The end of a marriage is a lot of things. It can be sad, or tragic, or disappointing. It can be a relief, an opportunity, a godsend. It can be shocking or surprising or devastating. It can be inevitable or predictable or long overdue.
And usually it's a very personal, complex combination of some or even all of those things.
But is it a failure? I guess if you believe in 'til Death Do Us Part, it is.
Parting before death means you didn't tick that box.
What about the bit before you parted, though? Does it, by definition, become a failure if it doesn't end in the death of one or both of you? Have Brad and Angelina failed in their life together that has spanned more than a decade?
"'Prior to the 20th century, the most common endpoint of marriage was death,' notes family psychologist William M. Pinsof in a 2002 paper. 'During the 20th century, the most common endpoint of marriage became divorce.' In 1900, two-thirds of American marriages ended with the death of a partner, falling to under one-third by 1976. In 1867, fewer than 10 percent of marriages led to divorce; by 1985 it was 50 percent—a number that has leveled off slightly, especially for first marriages.
Thanks to increases in medicine and decreases in war, you can’t count on death to dissolve a marriage; it comes through divorce.
…To Pinsof, viewing divorce as a failure exacerbates the trauma of the breakup, doubly for any kids involved. The children of the divorce surge in the ‘80s and ‘90s got it especially bad, he said, since there weren’t any models for good co-parental relationships between exes—the children were traumatized by their parents’ divorces, he argues, and 'their own sense of social isolation and shame.' It would be more generous to everybody involved to allow that divorce could be a courageous, positive act. To Louis C.K., 'No good marriage has ever ended in divorce.'"
Nobody wants to fail. Failure implies, well, failing. But a 12-year relationship that raised six children is by no means a failure.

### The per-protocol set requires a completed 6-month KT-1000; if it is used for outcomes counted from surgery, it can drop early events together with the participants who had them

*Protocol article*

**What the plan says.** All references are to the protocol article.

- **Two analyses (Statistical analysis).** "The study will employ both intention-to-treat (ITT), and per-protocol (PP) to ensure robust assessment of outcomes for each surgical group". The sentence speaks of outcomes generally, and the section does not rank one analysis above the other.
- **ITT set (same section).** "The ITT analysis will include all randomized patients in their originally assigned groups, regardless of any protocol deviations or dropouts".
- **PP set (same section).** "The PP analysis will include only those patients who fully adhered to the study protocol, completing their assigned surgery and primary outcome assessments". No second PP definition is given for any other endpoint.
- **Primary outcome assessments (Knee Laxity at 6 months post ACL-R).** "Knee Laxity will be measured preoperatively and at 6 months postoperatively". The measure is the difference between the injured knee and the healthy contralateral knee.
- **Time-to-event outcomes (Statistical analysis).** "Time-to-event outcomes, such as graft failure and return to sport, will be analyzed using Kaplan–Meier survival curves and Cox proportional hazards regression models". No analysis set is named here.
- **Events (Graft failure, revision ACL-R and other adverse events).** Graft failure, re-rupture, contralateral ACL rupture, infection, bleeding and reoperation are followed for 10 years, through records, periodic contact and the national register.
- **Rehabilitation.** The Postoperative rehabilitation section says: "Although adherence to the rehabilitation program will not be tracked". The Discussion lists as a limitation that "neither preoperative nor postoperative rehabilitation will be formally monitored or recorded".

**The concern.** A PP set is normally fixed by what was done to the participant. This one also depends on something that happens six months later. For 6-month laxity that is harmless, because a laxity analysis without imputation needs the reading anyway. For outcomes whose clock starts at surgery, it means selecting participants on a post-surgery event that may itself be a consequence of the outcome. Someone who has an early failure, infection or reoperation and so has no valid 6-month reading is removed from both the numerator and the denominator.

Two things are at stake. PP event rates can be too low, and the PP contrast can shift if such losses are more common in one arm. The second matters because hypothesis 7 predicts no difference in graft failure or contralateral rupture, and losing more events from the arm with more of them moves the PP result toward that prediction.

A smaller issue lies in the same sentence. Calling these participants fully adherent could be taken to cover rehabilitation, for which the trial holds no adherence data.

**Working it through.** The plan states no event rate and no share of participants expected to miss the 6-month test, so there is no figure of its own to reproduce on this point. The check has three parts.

Listen: Mamamia Out Loud dissects the breakup. Post continues below.
Sometimes you walk along the same path as someone else for a fixed period before you veer in different directions. This person may be a lover, a spouse, or a friend. This diversion may be abrupt and dislocating; something happens that causes one of you to turn suddenly left or right. Other times you can't even pinpoint the moment at which you began to drift apart.
However the idea that the separation itself devalues the time you spent together in love, marriage, or friendship is bollocks. Marriage is hard. Relationships are hard. Staying together and raising a family and working through the day-to-day of life, kids, and career is something to be proud of, for as long as you can do it.
Who knows what Brad and Angelina's relationship was like. Only them. The next few days and weeks, and possibly years (hello, Tom and Nicole), will provide rivers of media fodder and dinner party speculation.
What we do know is this: not only did they raise their six kids today during their years as a couple, they used their celebrity to draw attention to some important causes including the plight of refugees, the victims of hurricane Katrina, issues around international adoption and breast cancer.
They did good. They loved good. And now it's over. And just because something doesn't last forever, that doesn't mean it didn't have value or purpose or meaning while it did.